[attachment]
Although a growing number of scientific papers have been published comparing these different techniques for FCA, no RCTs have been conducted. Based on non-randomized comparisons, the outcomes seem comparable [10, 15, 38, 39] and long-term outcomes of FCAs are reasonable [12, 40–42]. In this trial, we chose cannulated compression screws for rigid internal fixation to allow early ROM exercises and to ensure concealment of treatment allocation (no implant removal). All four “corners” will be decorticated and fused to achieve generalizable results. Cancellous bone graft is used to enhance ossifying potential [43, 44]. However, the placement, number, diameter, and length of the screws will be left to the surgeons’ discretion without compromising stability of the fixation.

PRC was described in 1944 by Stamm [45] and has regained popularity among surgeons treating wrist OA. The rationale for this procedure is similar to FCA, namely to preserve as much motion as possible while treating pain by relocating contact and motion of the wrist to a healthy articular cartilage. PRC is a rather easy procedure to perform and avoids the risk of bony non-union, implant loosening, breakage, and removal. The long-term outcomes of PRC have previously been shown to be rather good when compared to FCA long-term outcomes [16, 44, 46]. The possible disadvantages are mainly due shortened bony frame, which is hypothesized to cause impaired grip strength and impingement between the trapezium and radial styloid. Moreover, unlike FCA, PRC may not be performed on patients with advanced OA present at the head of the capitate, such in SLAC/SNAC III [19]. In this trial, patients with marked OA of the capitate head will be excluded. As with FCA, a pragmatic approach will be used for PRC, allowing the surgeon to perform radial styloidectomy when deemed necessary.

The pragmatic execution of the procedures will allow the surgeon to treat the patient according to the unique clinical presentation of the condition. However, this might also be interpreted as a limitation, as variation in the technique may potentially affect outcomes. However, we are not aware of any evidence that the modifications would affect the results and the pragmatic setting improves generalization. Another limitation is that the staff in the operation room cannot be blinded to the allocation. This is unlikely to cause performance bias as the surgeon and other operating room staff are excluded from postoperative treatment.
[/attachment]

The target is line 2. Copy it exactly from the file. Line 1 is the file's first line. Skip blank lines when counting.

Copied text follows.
PRC was described in 1944 by Stamm [45] and has regained popularity among surgeons treating wrist OA. The rationale for this procedure is similar to FCA, namely to preserve as much motion as possible while treating pain by relocating contact and motion of the wrist to a healthy articular cartilage. PRC is a rather easy procedure to perform and avoids the risk of bony non-union, implant loosening, breakage, and removal. The long-term outcomes of PRC have previously been shown to be rather good when compared to FCA long-term outcomes [16, 44, 46]. The possible disadvantages are mainly due shortened bony frame, which is hypothesized to cause impaired grip strength and impingement between the trapezium and radial styloid. Moreover, unlike FCA, PRC may not be performed on patients with advanced OA present at the head of the capitate, such in SLAC/SNAC III [19]. In this trial, patients with marked OA of the capitate head will be excluded. As with FCA, a pragmatic approach will be used for PRC, allowing the surgeon to perform radial styloidectomy when deemed necessary.